Polyneuropathy is a type of peripheral neuropathy that affects nerve cells throughout the body. This condition can cause tingling feelings, pain, numbness or the inability to feel sensations such as heat, cold, or pain in affected areas. It can be caused by many factors, including other diseases or lifestyle choices, but it is rarely an independent disorder. Treatment for polyneuropathy is generally focused on correcting the medical issue at its source or pain management.
The experience of polyneuropathy varies among patients and root causes. In many cases, it can be likened to the experience of having one's foot “fall asleep.” Any nerve cells throughout the body may be affected by this condition, so patients may experience problems with sensation or may be unable to control motor impulses to affected areas. Patients with this condition may lose strength in affected areas or may be unable to sense the position of their appendages and extremities.
Patients who experience polyneuropathy are often afflicted with other disorders. This medical condition is often a symptom of diabetes, cancer, Acquired Immune Deficiency Syndrome (AIDS), or various other autoimmune diseases. If none of these conditions are present, physicians may look for vitamin deficiency or toxic exposures as a source of polyneuropathy. Any of these conditions may result in malfunctions in the peripheral nerves. In rare cases, this disorder may be hereditary.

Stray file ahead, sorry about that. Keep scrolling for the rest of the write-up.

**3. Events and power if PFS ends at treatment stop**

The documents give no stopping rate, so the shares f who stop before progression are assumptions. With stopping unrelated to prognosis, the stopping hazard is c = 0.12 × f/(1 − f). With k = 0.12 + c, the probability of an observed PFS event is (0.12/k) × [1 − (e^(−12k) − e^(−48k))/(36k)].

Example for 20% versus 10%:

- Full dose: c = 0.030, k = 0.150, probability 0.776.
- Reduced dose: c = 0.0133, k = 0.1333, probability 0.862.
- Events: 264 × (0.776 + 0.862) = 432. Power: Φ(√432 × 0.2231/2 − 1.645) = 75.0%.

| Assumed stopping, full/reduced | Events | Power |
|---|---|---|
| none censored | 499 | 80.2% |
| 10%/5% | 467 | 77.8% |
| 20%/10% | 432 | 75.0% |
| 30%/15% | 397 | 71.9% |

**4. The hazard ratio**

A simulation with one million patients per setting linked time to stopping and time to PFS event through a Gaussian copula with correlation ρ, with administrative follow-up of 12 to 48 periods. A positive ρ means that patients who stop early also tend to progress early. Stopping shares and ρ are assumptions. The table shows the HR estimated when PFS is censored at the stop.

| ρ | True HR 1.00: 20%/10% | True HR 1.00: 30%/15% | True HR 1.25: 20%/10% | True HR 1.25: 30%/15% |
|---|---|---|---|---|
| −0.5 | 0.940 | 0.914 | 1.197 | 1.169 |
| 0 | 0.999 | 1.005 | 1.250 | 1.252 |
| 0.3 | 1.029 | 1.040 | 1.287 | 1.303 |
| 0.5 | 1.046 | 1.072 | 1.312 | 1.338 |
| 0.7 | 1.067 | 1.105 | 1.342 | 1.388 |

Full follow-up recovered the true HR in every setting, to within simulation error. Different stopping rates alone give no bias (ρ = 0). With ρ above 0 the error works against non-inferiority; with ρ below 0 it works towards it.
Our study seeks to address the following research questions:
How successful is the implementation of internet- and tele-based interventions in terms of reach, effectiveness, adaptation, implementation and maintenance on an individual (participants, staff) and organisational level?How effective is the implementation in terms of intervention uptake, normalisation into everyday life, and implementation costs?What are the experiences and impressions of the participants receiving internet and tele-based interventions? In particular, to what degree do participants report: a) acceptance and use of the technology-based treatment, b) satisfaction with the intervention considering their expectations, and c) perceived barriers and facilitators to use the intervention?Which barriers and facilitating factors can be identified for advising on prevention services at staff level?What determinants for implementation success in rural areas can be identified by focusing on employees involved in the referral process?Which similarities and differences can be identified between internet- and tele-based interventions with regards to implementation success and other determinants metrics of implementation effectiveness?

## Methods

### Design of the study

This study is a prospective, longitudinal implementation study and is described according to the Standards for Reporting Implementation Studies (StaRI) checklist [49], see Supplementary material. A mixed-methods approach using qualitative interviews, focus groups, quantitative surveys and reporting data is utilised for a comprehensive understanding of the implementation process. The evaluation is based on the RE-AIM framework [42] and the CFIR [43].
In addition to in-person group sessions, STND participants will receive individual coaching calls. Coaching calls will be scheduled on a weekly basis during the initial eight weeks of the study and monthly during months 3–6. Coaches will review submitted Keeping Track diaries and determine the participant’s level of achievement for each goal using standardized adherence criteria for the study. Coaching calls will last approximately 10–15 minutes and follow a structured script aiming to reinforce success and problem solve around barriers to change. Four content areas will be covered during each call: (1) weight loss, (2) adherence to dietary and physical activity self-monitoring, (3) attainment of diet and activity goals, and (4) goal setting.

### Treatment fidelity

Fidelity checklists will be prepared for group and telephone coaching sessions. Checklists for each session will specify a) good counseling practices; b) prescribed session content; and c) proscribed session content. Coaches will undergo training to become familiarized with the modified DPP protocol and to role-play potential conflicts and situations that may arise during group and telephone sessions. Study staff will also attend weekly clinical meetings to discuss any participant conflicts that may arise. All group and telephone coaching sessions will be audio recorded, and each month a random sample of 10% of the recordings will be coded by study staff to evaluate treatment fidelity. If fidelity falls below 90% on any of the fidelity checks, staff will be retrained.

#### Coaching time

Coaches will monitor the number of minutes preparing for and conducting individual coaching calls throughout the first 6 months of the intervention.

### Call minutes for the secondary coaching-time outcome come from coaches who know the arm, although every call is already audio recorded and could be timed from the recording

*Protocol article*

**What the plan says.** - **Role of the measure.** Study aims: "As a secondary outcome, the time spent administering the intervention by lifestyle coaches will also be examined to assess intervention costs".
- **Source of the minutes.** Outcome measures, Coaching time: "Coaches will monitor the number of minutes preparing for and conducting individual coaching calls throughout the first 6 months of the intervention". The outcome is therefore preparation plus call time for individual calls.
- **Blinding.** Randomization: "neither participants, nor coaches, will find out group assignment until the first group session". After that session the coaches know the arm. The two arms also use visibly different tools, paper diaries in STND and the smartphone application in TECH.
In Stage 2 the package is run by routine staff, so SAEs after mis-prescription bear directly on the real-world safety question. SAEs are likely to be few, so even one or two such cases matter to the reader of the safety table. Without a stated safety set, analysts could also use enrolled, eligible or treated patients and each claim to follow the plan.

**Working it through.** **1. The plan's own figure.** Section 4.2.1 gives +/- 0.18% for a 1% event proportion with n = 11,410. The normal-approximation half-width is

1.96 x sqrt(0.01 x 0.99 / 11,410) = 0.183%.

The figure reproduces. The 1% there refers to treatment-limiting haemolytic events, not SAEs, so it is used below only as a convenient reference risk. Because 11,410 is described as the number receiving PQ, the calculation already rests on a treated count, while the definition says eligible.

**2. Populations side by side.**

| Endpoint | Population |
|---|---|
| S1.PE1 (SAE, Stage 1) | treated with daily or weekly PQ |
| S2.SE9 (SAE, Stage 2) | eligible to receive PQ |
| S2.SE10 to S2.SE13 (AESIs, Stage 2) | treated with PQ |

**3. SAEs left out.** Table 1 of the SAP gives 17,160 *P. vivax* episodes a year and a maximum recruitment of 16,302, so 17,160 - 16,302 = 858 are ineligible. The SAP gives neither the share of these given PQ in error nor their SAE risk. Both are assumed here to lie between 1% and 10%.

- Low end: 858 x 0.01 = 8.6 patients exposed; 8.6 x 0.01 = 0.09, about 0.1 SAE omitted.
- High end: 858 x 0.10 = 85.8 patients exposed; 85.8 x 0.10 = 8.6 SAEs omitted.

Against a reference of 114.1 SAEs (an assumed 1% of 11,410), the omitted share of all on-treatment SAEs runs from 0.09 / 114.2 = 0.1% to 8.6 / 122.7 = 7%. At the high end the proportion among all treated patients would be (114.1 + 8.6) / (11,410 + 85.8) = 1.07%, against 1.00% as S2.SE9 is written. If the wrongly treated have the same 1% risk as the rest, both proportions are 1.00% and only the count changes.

Occasionally, polyneuropathy has an acute onset, but often this disorder is progressive in nature. Usually, the hands or feet are affected first, and the condition may spread through the limbs and into the trunk. Sometimes the initial experience of this disorder is pain that is eventually replaced by numbness as the condition progresses. Patients who develop polyneuropathy as a symptom of diabetes may have variable symptoms depending on how well their glucose levels are controlled.
Doctors use various tools to diagnose polyneuropathy. Initial diagnosis includes a personal medical history and testing for underlying causes. This condition may be the first recognizable sign of diabetes or other disorders. If the underlying cause can not be found, doctors would further examine the progress, severity, and extent of the disorder. Follow-up testing might include reflex measures, nerve conduction studies, or magnetic resonance imaging (MRI).
Usually, the symptoms of polyneuropathy are not independently treated. Once the root cause of the condition has been identified, doctors will likely focus on treating that issue. In many cases, this will control or reverse the experience of polyneuropathy. In the rare cases where doctors can not pinpoint the underlying cause of the condition, they would turn to pain management techniques. Patients may be asked to make lifestyle changes including limiting alcohol consumption, changing their diet, and engaging in regular exercise to speed improvement.